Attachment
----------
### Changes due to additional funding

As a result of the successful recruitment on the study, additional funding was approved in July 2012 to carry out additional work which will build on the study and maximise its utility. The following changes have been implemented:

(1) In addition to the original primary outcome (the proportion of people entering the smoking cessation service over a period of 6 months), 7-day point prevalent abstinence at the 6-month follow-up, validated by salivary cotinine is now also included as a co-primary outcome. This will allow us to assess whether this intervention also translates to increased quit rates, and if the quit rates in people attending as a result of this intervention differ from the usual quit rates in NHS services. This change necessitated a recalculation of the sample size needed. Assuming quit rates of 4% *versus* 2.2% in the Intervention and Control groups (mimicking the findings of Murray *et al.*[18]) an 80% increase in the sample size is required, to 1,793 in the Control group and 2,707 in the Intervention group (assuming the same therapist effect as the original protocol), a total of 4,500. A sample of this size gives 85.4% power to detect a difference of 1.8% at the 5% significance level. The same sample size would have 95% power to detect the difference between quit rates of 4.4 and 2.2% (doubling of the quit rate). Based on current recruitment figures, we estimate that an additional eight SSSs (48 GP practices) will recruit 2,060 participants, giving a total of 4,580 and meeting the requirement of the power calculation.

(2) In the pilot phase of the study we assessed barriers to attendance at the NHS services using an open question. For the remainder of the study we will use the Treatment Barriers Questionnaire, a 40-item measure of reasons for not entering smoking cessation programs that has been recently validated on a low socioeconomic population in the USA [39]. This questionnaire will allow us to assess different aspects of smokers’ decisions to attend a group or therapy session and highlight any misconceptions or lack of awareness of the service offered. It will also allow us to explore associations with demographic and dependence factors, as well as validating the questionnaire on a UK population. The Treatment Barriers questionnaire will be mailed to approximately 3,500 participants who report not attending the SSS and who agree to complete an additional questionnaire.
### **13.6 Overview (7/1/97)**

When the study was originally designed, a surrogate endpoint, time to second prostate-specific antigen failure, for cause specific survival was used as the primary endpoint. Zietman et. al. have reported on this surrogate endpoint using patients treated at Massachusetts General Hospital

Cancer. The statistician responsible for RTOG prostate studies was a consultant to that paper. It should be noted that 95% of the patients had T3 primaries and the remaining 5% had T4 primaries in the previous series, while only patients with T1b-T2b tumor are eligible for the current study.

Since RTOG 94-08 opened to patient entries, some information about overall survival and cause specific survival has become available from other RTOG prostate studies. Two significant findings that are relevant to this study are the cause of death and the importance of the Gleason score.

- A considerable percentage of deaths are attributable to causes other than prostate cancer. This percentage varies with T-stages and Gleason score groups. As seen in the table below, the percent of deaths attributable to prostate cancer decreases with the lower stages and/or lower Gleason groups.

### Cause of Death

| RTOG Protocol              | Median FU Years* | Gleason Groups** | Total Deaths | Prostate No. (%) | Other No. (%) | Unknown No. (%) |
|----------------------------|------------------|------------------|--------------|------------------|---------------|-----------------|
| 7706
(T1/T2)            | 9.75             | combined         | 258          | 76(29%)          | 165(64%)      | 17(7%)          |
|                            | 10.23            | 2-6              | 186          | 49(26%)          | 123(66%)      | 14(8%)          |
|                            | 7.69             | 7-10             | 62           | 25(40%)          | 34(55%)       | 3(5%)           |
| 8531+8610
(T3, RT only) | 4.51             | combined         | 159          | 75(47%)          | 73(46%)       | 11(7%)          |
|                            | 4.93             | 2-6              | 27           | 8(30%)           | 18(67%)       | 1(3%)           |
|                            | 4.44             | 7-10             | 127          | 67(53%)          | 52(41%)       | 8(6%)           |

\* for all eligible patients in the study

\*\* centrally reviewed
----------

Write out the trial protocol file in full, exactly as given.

### Changes due to additional funding

As a result of the successful recruitment on the study, additional funding was approved in July 2012 to carry out additional work which will build on the study and maximise its utility. The following changes have been implemented:

(1) In addition to the original primary outcome (the proportion of people entering the smoking cessation service over a period of 6 months), 7-day point prevalent abstinence at the 6-month follow-up, validated by salivary cotinine is now also included as a co-primary outcome. This will allow us to assess whether this intervention also translates to increased quit rates, and if the quit rates in people attending as a result of this intervention differ from the usual quit rates in NHS services. This change necessitated a recalculation of the sample size needed. Assuming quit rates of 4% *versus* 2.2% in the Intervention and Control groups (mimicking the findings of Murray *et al.*[18]) an 80% increase in the sample size is required, to 1,793 in the Control group and 2,707 in the Intervention group (assuming the same therapist effect as the original protocol), a total of 4,500. A sample of this size gives 85.4% power to detect a difference of 1.8% at the 5% significance level. The same sample size would have 95% power to detect the difference between quit rates of 4.4 and 2.2% (doubling of the quit rate). Based on current recruitment figures, we estimate that an additional eight SSSs (48 GP practices) will recruit 2,060 participants, giving a total of 4,580 and meeting the requirement of the power calculation.

(2) In the pilot phase of the study we assessed barriers to attendance at the NHS services using an open question. For the remainder of the study we will use the Treatment Barriers Questionnaire, a 40-item measure of reasons for not entering smoking cessation programs that has been recently validated on a low socioeconomic population in the USA [39]. This questionnaire will allow us to assess different aspects of smokers’ decisions to attend a group or therapy session and highlight any misconceptions or lack of awareness of the service offered. It will also allow us to explore associations with demographic and dependence factors, as well as validating the questionnaire on a UK population. The Treatment Barriers questionnaire will be mailed to approximately 3,500 participants who report not attending the SSS and who agree to complete an additional questionnaire.
### **13.6 Overview (7/1/97)**

When the study was originally designed, a surrogate endpoint, time to second prostate-specific antigen failure, for cause specific survival was used as the primary endpoint. Zietman et. al. have reported on this surrogate endpoint using patients treated at Massachusetts General Hospital

Cancer. The statistician responsible for RTOG prostate studies was a consultant to that paper. It should be noted that 95% of the patients had T3 primaries and the remaining 5% had T4 primaries in the previous series, while only patients with T1b-T2b tumor are eligible for the current study.

Since RTOG 94-08 opened to patient entries, some information about overall survival and cause specific survival has become available from other RTOG prostate studies. Two significant findings that are relevant to this study are the cause of death and the importance of the Gleason score.

- A considerable percentage of deaths are attributable to causes other than prostate cancer. This percentage varies with T-stages and Gleason score groups. As seen in the table below, the percent of deaths attributable to prostate cancer decreases with the lower stages and/or lower Gleason groups.

### Cause of Death

| RTOG Protocol              | Median FU Years* | Gleason Groups** | Total Deaths | Prostate No. (%) | Other No. (%) | Unknown No. (%) |
|----------------------------|------------------|------------------|--------------|------------------|---------------|-----------------|
| 7706
(T1/T2)            | 9.75             | combined         | 258          | 76(29%)          | 165(64%)      | 17(7%)          |
|                            | 10.23            | 2-6              | 186          | 49(26%)          | 123(66%)      | 14(8%)          |
|                            | 7.69             | 7-10             | 62           | 25(40%)          | 34(55%)       | 3(5%)           |
| 8531+8610
(T3, RT only) | 4.51             | combined         | 159          | 75(47%)          | 73(46%)       | 11(7%)          |
|                            | 4.93             | 2-6              | 27           | 8(30%)           | 18(67%)       | 1(3%)           |
|                            | 4.44             | 7-10             | 127          | 67(53%)          | 52(41%)       | 8(6%)           |

\* for all eligible patients in the study

\*\* centrally reviewed